Lucke warned that the party has “fallen irretrievably into the wrong hands” as he announced his decision to the press.
He said that carrying on within the party would have meant acting as a “bourgeois cloak” for political views which he vociferously rejects.
He said that a knee-jerk anti-Americanism, xenophobia and a fundamental mistrust in the political system had taken over the party and signaled his regret that he had not been quicker to act against it.
Lucke said that he had not yet made up his mind on whether to set up a new party.
Frauke Petry who was given the largest share of members' votes at the conference in Essen, establishing her position at the head of the party leadership, said she believed Lucke's departure would be good for the future of the AfD.
“If disputes can be put aside because of this departure then it is exactly the right signal for us,” she said. “His exit makes sense.”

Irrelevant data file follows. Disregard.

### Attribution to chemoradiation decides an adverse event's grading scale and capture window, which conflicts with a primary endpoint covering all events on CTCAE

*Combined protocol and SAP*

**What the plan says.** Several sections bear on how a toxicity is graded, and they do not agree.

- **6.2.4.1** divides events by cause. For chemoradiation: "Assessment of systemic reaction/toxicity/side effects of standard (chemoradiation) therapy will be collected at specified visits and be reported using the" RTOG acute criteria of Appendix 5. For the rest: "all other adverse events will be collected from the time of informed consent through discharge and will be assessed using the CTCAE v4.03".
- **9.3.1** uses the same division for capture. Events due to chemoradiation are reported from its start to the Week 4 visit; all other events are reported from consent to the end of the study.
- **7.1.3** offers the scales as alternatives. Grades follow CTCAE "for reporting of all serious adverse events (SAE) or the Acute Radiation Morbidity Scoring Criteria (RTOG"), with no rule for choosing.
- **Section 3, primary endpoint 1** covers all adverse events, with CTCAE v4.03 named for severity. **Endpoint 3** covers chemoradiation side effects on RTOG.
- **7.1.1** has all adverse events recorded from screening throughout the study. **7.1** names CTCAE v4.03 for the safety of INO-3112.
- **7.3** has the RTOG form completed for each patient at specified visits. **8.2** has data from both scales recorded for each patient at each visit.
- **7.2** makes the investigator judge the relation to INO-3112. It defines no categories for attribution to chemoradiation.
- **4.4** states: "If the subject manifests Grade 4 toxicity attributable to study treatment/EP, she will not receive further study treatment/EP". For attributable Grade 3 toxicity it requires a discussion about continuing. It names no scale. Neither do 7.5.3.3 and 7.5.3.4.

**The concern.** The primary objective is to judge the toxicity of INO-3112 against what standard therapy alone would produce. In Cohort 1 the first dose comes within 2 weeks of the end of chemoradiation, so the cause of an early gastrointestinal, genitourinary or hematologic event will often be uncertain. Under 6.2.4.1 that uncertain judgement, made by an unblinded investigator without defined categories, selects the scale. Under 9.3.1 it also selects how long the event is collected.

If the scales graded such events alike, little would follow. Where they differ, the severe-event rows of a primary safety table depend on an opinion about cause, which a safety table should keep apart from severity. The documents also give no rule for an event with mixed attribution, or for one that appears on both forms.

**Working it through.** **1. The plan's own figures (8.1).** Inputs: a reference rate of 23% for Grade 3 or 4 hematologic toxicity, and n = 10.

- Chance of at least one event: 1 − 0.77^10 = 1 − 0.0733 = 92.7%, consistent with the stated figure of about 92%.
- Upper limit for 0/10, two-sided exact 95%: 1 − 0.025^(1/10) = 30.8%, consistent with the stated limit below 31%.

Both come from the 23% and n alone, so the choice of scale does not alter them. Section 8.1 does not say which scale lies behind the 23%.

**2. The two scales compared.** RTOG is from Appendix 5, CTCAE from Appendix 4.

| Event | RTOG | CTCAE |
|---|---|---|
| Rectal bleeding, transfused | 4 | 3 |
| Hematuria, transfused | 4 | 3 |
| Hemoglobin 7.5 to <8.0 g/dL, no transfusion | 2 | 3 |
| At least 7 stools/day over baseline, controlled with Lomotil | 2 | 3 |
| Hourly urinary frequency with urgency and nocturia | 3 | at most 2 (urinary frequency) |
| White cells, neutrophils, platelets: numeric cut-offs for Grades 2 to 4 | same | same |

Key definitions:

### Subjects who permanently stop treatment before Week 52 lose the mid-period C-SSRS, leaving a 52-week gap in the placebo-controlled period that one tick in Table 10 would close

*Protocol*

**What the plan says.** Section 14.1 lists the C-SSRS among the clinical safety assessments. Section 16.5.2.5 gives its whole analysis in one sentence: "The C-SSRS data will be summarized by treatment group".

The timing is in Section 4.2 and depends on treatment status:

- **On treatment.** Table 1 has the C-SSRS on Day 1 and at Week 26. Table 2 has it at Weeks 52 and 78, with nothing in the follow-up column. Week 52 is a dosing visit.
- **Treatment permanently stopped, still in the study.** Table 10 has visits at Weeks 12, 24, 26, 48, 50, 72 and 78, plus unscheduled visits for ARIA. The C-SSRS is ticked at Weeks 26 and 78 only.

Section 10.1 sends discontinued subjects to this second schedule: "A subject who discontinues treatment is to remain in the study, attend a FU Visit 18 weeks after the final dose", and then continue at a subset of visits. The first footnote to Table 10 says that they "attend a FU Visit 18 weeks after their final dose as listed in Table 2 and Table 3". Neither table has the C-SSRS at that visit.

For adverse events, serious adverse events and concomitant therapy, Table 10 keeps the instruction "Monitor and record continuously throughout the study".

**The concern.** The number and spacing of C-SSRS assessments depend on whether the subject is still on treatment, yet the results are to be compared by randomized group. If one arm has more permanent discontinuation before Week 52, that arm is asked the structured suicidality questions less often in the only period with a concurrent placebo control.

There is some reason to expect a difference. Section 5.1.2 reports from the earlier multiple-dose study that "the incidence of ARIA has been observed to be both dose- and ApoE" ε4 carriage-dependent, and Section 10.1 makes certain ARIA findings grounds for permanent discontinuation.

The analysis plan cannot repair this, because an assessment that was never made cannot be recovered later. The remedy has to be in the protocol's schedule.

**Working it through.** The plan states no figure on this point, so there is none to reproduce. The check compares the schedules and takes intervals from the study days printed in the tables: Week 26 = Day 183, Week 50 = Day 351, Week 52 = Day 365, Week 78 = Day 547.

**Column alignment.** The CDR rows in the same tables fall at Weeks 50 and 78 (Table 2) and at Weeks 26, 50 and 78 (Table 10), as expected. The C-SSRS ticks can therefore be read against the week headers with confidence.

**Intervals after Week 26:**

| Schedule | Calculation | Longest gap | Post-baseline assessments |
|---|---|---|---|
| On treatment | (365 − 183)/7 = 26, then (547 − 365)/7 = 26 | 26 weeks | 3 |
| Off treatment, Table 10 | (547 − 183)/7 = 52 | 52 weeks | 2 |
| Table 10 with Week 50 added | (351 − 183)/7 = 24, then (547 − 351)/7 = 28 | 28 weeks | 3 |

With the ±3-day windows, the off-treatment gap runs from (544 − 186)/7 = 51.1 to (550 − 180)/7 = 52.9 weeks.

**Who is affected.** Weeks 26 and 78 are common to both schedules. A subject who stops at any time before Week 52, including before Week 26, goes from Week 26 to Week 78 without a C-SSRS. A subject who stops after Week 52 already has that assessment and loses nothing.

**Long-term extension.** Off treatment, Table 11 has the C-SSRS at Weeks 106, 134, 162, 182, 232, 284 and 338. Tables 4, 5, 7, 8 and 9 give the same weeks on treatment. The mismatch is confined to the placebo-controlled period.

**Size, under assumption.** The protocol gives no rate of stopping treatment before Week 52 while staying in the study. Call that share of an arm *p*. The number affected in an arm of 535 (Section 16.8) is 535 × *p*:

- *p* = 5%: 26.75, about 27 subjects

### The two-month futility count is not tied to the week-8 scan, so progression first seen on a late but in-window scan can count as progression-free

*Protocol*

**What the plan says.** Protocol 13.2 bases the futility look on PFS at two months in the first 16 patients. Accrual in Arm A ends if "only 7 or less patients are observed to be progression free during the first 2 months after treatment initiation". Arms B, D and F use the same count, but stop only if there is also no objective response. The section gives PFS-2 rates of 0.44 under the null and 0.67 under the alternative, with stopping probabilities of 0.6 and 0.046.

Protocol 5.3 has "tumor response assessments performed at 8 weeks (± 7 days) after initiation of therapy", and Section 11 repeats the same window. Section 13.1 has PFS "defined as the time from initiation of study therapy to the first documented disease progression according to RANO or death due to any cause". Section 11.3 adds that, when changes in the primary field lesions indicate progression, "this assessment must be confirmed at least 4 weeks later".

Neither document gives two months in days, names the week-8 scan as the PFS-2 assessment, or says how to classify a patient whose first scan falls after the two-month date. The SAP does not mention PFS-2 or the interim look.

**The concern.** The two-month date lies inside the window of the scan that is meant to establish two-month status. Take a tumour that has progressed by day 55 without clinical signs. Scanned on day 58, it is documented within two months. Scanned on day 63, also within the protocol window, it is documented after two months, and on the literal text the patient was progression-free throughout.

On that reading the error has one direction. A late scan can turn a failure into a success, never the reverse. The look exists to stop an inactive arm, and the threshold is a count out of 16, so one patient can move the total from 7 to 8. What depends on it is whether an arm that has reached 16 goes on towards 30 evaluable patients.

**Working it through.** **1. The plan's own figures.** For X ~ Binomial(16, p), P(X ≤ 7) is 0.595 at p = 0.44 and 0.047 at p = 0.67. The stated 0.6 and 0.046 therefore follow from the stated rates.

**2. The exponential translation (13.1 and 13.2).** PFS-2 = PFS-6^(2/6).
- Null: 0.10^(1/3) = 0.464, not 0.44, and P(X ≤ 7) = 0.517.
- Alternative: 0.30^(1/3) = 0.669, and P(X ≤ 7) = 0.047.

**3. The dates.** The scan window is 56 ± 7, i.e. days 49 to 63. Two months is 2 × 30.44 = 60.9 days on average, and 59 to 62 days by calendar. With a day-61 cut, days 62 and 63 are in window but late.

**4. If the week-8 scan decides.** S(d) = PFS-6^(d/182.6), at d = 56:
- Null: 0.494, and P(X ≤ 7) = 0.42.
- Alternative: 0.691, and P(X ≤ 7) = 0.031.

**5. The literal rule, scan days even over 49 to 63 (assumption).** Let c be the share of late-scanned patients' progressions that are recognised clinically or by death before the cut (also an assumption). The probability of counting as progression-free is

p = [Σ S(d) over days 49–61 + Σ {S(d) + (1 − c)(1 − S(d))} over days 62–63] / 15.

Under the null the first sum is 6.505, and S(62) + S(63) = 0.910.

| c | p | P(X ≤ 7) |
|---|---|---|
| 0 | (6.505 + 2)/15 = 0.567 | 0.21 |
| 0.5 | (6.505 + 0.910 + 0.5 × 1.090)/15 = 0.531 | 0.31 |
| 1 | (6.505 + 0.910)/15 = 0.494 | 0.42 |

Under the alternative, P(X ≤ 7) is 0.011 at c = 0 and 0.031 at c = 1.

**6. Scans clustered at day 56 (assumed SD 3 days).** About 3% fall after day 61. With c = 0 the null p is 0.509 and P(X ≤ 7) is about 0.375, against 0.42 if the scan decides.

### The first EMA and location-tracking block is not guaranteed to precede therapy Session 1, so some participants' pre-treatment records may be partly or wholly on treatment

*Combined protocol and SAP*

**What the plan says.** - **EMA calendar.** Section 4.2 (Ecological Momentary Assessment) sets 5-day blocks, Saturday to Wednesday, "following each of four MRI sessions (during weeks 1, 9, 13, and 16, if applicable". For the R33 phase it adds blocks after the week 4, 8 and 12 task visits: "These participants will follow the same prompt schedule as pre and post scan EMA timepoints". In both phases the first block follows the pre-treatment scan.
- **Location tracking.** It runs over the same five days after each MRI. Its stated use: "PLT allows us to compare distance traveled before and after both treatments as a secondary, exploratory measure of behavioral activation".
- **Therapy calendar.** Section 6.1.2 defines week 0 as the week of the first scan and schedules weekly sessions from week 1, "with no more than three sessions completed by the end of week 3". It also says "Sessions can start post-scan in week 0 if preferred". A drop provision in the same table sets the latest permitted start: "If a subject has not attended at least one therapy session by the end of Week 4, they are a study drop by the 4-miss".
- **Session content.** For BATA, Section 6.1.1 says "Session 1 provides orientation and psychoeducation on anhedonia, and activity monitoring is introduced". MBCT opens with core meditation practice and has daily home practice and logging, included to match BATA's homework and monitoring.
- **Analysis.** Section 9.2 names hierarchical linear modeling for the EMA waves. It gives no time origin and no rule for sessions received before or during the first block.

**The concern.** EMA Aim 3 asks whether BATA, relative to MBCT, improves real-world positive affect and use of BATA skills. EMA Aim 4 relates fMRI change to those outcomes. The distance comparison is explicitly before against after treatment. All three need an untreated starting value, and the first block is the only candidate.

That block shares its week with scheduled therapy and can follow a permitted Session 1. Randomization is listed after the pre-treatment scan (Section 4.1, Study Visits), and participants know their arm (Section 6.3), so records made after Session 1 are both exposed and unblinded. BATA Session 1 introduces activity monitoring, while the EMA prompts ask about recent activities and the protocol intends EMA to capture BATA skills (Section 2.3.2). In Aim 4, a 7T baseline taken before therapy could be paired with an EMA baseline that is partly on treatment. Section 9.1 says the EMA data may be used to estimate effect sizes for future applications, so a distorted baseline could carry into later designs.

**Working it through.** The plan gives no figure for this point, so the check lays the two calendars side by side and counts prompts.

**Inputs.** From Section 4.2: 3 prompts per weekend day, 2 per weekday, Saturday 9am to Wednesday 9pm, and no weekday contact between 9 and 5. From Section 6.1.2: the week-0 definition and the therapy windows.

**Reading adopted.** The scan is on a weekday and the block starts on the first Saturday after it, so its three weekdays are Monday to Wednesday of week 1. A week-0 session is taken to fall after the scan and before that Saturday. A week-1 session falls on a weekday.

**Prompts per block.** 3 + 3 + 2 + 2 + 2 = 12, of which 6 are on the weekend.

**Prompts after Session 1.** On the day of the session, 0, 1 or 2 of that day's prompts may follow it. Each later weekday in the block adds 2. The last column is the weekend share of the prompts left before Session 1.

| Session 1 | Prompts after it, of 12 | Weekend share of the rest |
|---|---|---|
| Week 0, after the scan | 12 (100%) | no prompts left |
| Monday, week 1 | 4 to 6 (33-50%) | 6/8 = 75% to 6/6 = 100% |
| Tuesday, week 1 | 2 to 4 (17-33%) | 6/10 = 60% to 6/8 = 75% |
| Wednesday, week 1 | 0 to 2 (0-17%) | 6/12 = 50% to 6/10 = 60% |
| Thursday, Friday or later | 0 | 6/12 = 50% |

Perty rejected Lucke's claims that she represented a reactionary right-wing trend, saying she found it “overbearing that he tries to place those who are left in the AfD in the anti-bourgeois camp.”
She added that she believed Lucke was preparing the ground to found a new party.
Even before Lucke announced his exit from the party, his fall from the top of the pile had led to a flood for the exit gates.
In Bremen three of the four AfD politicians in the town hall announced their decision to hand in their membership.
Meanwhile 600 of the party's 21,000 members have also given up their party membership cards since the weekend.
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Lucke set up the AfD in 2013 along with a handful of conservative economists, aiming to give a voice to voters opposed to the European single currency.
But success in east Germany, a place where voters often harbour more radical politics, saw the party become more populist in nature.
In May Lucke had tried to a last-ditch attempt to redirect the AfD back towards its more neo-liberal roots by setting up an organisation called 'wake-up call 2015' and claiming that the party was in danger of turning into the French National Front.